See inter alia¸Ex-Im Bank press releases on these cases “EXPORT CREDITS AND BRIBERY: REVISED ANNEX TO THE REVIEW OF RESPONSES TO THE 2006 SURVEY ON MEASURES TAKEN TO COMBAT BRIBERY IN OFFICIALLY SUPPORTED EXPORT CREDITS,” WORKING PARTY ON EXPORT CREDITS AND CREDIT GUARANTEES, 25 January, 2008, available at BR.EML/1_multipart_xF8FF_2_OECD%20Annex%20of%20ECA%20%20Responses.PDF/C58EA28C18C0-4a97-9AF2-036E93DDAFB3/OECD%20Annex%20of%20ECA%20%20Responses.PDF?attach=1 7

Neither the first expansion of Nigeria LNG at Bonny Island in March 1999, nor the Nigeria LNG Plus project (trains 4&5) were subject to competitive tender. Furthermore, it appears that in April 2001 TSKJ was awarded the “project specification contract” to provide documentation that would form the basis for the awarding of the full Engineering, Procurement and Construction (EPC) contract for Nigeria LNG Plus. Then in October 2001, TSKJ was awarded a preliminary letter of intent for the EPC contract for trains 4&5. This appears to be inconsistent with, if not in contravention of, normal procurement procedures. Given that the original contract for this project was awarded under a military dictatorship which was renowned for corrupt practices, and that there was no open tender for the contract on Nigeria LNG Plus, Ex-Im Bank and other export credit agencies should have taken extra precautionary measures in their due diligence for the project. It appears however that this did not happen. It is all the more disturbing that, even after Ex-Im Bank learned of the corruption investigation involving KBR, the Bank rewarded KBR with more financing rather than taking remedial action. We therefore call on Ex-Im Bank to do the following: • • • •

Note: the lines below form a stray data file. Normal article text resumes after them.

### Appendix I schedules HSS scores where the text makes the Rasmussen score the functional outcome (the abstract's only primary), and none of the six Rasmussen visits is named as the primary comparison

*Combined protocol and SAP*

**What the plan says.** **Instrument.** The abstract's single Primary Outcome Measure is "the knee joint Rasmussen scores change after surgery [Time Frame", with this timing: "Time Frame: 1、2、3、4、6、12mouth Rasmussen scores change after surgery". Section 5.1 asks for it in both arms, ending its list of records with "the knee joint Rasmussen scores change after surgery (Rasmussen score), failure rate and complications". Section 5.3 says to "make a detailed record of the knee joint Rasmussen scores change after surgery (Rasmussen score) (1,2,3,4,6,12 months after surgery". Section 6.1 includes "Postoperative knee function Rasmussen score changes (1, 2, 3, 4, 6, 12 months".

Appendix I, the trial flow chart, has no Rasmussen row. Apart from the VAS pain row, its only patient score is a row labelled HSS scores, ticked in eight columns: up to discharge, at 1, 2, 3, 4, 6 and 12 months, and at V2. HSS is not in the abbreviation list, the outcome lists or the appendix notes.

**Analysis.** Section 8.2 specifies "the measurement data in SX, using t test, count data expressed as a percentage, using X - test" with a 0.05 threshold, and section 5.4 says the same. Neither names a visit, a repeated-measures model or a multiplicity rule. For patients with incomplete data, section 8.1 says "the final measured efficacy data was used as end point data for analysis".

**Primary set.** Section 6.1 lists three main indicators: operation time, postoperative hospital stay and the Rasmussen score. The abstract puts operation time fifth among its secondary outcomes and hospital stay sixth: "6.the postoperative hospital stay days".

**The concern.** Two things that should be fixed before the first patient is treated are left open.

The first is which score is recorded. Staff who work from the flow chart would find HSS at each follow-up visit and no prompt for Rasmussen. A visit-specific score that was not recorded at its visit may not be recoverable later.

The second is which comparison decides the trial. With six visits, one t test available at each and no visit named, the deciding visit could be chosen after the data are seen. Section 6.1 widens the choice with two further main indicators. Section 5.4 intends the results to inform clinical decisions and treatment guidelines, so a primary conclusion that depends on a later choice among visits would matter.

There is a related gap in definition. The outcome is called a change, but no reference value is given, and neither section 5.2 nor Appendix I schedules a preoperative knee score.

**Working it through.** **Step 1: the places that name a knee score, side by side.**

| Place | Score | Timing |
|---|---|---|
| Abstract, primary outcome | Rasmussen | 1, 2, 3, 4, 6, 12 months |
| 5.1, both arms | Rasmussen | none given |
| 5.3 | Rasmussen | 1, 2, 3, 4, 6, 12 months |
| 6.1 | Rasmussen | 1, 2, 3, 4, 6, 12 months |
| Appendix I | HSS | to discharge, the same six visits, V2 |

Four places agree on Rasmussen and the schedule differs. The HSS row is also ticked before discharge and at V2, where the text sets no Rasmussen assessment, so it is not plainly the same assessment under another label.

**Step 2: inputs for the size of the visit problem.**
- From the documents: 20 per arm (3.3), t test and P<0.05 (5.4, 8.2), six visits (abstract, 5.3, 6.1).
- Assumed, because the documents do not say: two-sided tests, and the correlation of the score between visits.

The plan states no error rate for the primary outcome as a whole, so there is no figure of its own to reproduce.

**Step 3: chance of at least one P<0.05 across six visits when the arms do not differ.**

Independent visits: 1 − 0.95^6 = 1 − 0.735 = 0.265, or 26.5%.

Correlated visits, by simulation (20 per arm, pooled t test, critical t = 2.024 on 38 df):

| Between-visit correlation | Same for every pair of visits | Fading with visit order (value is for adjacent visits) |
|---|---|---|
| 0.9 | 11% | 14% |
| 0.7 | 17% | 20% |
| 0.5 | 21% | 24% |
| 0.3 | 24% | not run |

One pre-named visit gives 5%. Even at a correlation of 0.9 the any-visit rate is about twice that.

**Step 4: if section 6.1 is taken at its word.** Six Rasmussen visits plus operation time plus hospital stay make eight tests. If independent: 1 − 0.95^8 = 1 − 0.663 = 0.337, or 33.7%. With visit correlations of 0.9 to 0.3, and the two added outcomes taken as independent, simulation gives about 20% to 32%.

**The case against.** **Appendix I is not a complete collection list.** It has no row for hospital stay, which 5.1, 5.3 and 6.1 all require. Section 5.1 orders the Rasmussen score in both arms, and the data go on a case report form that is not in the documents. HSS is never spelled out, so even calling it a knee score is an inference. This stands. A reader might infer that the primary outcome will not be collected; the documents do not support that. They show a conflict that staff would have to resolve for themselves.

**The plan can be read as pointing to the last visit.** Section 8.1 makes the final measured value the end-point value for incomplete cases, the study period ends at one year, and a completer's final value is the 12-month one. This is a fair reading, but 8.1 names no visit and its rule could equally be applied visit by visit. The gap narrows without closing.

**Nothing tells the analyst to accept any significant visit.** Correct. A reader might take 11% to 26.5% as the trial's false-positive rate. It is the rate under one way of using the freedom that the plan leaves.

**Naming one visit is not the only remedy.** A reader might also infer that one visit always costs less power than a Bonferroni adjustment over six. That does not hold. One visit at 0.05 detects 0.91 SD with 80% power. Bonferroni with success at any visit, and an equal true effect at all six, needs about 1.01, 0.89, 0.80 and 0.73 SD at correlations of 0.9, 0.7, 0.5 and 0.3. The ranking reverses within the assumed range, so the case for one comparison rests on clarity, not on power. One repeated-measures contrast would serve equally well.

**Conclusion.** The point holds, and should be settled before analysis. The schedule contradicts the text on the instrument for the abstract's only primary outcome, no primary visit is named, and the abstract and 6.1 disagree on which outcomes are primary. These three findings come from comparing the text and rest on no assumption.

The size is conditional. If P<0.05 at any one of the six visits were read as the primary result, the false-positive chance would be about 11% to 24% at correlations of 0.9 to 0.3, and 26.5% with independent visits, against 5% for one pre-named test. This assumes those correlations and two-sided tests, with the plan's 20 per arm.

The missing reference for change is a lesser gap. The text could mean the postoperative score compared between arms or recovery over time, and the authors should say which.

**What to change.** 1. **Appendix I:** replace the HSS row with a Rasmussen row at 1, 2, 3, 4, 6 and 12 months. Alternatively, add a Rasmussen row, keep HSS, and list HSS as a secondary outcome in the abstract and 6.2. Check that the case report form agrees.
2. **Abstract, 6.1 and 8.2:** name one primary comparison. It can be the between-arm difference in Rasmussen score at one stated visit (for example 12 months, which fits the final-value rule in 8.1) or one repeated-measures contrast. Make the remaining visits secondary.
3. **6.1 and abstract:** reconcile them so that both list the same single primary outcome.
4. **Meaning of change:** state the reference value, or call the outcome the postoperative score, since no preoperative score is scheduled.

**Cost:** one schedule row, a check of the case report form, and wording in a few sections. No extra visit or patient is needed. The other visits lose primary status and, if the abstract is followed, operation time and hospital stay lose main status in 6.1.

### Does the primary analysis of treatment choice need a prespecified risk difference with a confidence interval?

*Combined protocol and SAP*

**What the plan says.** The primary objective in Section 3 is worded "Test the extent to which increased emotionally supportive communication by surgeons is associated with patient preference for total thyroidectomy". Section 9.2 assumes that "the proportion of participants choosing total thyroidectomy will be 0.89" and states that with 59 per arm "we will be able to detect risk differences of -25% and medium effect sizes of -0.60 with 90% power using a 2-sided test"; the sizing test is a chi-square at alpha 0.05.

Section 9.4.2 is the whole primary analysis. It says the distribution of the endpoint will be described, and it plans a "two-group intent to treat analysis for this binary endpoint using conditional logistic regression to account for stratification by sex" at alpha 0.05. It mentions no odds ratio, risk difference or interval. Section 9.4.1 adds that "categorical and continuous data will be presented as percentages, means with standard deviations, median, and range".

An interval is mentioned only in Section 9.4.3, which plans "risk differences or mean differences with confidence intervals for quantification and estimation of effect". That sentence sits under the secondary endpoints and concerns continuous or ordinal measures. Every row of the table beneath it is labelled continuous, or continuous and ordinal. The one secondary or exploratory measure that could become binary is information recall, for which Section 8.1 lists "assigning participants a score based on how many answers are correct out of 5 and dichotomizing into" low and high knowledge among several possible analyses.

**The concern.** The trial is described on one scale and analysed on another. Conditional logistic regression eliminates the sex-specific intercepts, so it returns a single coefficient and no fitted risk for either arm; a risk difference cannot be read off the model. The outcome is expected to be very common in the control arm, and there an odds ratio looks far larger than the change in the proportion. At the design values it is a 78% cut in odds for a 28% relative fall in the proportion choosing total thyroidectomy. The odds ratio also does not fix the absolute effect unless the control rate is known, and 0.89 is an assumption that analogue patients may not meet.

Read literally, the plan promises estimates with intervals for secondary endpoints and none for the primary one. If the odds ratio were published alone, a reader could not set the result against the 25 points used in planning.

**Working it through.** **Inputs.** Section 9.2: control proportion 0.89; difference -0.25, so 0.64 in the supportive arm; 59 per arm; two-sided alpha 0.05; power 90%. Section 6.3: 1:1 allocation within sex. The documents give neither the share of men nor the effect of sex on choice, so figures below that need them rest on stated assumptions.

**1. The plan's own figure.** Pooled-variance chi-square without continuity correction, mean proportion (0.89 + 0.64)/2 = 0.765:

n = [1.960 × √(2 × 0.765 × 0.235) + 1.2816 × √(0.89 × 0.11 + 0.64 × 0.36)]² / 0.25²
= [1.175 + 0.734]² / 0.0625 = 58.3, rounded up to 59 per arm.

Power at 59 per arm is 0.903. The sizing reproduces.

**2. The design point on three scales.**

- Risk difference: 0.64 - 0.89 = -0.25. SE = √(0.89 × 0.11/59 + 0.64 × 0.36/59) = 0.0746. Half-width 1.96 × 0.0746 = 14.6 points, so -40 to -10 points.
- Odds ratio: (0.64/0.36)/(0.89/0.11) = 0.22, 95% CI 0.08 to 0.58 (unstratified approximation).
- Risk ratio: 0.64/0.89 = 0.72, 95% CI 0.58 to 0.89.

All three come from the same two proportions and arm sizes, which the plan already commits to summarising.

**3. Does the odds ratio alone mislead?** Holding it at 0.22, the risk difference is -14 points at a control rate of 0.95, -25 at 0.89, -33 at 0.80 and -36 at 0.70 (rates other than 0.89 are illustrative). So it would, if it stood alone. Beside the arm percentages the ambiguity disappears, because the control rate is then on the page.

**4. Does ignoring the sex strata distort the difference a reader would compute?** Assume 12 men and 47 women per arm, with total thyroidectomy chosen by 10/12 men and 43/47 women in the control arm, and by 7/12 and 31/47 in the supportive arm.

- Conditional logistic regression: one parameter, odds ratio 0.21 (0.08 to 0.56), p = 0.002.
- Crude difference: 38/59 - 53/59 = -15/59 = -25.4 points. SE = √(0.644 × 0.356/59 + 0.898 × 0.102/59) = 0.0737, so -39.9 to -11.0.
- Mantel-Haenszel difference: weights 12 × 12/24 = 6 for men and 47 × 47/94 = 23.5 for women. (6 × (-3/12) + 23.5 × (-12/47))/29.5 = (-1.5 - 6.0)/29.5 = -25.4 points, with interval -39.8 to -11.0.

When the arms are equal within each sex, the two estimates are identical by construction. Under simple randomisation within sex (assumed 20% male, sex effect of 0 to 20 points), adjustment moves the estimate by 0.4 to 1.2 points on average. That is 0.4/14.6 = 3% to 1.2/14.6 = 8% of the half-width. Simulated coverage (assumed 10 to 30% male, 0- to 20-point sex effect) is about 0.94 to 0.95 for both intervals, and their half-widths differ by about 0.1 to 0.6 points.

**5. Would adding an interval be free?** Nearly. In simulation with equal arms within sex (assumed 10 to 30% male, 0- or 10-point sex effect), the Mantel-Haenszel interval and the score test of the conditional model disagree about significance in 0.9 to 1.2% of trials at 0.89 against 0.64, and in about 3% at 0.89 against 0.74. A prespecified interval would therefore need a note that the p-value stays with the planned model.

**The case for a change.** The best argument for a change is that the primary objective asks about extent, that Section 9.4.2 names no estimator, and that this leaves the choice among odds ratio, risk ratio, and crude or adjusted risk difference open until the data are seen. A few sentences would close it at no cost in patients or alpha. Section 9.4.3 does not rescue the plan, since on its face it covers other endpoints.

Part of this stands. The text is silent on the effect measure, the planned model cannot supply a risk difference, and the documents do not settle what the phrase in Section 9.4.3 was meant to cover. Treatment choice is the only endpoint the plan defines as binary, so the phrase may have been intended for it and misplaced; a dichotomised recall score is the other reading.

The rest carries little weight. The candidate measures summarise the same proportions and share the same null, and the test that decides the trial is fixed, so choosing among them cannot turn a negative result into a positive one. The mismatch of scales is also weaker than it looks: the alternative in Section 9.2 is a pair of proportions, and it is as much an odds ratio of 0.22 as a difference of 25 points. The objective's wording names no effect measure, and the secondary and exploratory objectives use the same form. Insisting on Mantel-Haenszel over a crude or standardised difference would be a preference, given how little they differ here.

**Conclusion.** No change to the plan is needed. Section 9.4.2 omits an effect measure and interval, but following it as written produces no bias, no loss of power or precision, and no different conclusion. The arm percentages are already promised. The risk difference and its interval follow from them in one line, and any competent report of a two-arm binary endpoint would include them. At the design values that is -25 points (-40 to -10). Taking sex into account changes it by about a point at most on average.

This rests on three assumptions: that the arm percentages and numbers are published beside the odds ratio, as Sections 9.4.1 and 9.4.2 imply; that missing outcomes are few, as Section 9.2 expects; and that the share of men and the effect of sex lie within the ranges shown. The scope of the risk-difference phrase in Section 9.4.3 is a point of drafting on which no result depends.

Exercise Ex-Im Bank’s authority to debar KBR and its parent company at the time, Halliburton, from any involvement in future Ex-Im Bank-supported projects for a minimum of five years; Pursue legal action under the False Claims Act in order to recover damages; Cancel Ex-Im Bank’s guarantee for the Nigeria LNG project; Conduct an internal investigation resulting in a publicly disclosed report that details how Ex-Im Bank’s due diligence failed to detect chronic bribery on this project and what Ex-Im Bank will do to prevent this occurrence on future projects.

We would like to request a response at your earliest convenience. Yours sincerely, Doug Norlen Policy Director Pacific Environment

Charlie Cray Director Center for Corporate Policy